I created this polymer clay “wine emblem”  to illustrate the most common tropical fruit flavors and aromas detected in white wines. Bonus: it’s really fun to make a miniature pineapple.

In general, the only fruits used to make wine are grapes — so why the heck would you detect other fruits in a wine?

Well, wine contains aroma compounds called stereoisomers that mimic the smells of various fruits. When these fruity scents hit your smell receptors, your brain decides what they are based on memories of fruits you’ve smelled before, and shares this info with your taste buds. So if you want to have a richer sensory experience of fruit aromas and flavors in wine, help your brain by smelling a whole array of fruits and stockpiling these scents in your memory bank.

(By the way, The Stereoisomers would totally be my band name.)

Some of the polymer clay fruits — each a half-inch long or less — that I included in my wine emblem. (Artwork by Melanie Wynne)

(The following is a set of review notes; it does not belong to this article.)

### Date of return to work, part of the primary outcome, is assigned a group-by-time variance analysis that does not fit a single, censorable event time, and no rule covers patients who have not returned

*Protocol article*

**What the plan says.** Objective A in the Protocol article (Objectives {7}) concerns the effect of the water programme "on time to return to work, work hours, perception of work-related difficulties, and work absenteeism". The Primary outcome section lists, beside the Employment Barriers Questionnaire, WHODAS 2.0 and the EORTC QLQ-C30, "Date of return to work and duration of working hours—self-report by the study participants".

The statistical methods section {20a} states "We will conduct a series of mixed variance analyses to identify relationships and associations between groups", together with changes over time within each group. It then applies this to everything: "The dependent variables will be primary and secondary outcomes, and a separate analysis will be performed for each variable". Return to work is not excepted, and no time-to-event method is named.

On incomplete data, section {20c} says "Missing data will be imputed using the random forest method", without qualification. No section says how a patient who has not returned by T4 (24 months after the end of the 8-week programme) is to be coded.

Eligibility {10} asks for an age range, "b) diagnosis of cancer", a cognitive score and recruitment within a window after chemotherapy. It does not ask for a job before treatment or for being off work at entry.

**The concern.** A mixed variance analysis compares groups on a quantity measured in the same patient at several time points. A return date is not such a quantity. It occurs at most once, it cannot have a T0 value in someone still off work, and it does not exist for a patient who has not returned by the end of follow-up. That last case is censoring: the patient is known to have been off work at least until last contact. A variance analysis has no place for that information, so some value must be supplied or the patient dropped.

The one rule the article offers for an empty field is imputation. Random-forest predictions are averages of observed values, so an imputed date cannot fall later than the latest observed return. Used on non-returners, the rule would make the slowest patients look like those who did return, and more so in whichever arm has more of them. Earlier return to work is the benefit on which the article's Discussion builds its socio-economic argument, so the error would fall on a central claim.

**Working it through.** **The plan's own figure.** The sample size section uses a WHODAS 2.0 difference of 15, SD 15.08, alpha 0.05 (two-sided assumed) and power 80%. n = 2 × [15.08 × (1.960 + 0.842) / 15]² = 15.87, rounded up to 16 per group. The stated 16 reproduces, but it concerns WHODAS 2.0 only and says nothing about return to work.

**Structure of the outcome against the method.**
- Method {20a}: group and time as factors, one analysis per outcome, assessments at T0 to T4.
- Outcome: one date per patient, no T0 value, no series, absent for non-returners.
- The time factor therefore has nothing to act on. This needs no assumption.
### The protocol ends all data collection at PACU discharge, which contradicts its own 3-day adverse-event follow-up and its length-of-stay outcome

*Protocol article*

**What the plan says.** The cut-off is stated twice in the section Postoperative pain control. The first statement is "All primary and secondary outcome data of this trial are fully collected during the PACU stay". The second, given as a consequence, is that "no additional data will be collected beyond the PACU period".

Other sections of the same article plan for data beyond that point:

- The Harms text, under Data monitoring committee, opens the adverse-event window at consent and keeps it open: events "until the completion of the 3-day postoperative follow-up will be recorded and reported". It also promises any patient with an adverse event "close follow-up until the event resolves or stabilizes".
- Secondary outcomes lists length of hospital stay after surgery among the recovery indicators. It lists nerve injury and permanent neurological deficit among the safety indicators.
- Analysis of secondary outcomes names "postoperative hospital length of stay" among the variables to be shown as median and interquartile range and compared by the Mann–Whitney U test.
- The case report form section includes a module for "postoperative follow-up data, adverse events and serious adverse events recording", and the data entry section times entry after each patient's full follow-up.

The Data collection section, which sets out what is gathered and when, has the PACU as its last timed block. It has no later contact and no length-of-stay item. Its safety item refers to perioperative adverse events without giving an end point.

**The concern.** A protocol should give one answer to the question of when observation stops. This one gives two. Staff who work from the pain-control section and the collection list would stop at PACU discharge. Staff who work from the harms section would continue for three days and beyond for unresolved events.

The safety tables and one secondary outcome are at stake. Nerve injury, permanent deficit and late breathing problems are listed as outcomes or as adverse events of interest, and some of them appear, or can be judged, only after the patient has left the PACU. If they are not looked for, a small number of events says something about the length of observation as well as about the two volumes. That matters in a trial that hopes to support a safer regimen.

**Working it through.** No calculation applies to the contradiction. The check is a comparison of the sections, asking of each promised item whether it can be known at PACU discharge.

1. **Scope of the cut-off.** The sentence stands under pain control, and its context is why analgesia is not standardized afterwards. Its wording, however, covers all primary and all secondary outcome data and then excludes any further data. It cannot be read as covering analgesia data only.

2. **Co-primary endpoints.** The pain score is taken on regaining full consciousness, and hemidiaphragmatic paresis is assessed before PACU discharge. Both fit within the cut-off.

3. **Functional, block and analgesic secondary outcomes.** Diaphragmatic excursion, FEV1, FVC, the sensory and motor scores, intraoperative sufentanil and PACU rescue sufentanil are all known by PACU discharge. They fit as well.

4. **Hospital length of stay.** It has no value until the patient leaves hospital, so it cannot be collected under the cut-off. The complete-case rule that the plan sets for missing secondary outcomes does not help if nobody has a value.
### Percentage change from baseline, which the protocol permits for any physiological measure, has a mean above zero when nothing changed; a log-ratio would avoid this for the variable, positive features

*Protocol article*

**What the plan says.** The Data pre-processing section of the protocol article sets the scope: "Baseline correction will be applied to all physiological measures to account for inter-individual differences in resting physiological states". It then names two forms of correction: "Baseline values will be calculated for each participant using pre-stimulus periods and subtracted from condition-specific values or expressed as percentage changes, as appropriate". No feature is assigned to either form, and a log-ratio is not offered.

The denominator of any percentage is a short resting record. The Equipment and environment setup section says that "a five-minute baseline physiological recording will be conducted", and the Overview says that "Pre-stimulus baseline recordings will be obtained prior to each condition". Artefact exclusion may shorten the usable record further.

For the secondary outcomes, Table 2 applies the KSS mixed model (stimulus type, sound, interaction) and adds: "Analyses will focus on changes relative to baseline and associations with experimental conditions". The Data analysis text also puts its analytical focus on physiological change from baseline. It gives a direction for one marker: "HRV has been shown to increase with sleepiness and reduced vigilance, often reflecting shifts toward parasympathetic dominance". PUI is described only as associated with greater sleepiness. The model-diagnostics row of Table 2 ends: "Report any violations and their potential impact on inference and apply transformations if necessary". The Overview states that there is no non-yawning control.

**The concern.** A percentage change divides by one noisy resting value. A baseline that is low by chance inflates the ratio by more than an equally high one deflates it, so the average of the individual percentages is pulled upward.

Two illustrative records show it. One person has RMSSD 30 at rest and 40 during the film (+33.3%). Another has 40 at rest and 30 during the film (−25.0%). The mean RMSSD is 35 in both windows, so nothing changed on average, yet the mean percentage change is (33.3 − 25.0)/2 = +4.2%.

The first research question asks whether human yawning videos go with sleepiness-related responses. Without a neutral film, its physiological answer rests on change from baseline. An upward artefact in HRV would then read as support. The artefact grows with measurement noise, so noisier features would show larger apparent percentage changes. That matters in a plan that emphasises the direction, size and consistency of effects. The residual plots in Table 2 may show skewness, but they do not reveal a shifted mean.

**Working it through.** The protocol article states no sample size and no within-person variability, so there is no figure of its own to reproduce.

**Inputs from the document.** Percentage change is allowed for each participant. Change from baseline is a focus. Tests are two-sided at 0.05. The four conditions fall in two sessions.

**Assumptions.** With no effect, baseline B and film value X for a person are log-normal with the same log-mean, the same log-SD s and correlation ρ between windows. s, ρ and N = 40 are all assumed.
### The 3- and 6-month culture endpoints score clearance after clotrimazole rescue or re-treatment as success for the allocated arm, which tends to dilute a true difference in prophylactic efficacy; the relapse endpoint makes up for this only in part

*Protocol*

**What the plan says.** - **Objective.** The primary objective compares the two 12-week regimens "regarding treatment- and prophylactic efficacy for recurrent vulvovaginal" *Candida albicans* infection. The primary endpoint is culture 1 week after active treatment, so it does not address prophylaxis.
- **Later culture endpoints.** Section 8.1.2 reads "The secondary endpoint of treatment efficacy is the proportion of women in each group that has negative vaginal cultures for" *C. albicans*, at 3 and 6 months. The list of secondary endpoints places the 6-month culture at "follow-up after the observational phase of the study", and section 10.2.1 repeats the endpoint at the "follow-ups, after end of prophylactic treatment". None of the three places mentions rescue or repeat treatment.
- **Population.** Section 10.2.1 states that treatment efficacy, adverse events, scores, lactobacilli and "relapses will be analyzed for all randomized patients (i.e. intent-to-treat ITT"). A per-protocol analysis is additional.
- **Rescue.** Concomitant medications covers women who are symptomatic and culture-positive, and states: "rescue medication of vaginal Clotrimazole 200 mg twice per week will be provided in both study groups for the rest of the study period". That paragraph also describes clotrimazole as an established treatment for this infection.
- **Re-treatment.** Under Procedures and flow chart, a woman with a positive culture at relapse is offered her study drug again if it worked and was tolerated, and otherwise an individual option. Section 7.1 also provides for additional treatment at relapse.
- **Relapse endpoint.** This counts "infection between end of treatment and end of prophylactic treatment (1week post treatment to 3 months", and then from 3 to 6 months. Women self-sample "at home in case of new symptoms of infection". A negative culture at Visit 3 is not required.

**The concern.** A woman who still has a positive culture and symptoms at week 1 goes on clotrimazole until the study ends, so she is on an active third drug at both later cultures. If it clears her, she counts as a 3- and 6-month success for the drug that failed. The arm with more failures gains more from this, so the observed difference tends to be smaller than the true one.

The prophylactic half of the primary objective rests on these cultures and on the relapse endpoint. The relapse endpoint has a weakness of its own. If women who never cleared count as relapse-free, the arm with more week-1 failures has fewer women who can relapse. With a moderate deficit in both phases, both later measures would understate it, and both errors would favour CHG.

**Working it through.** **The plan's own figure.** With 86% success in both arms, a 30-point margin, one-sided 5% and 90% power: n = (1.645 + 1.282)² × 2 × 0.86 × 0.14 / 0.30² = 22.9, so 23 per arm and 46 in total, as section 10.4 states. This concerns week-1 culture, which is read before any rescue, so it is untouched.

The following tropical fruit flavors and aromas often show up in these particular white wines:

Chardonnay   Papaya, pineapple, coconut, guava, mango

Viognier — Pineapple, starfruit, mango

Sauvignon Blanc  Passion fruit, guava, watermelon, kiwi, starfruit, honeydew

Pinot Gris — Pineapple, honeydew

Muscato — And again with the pineapple

These wines run the gamut from light-bodied and crisp (Pinot Gris, Sauvignon Blanc and Moscato) to medium-bodied and soft (Viognier) to full-bodied and potentially complex (Chardonnay), so if you’re into tropical fruit flavors and aromas in your whites, there’s a range of styles to suit your tastes.

Can’t remember what some of these tropical fruits smell and/or taste like? Hit the produce section of your grocery store and buy what’s eluding you. After all, slicing open a tropical fruit and taking a sniff is a great way to get your brain ready for wine — and that’s news you can use.

Wine emblem with cork, for size reference. #squee (Artwork by Melanie Wynne)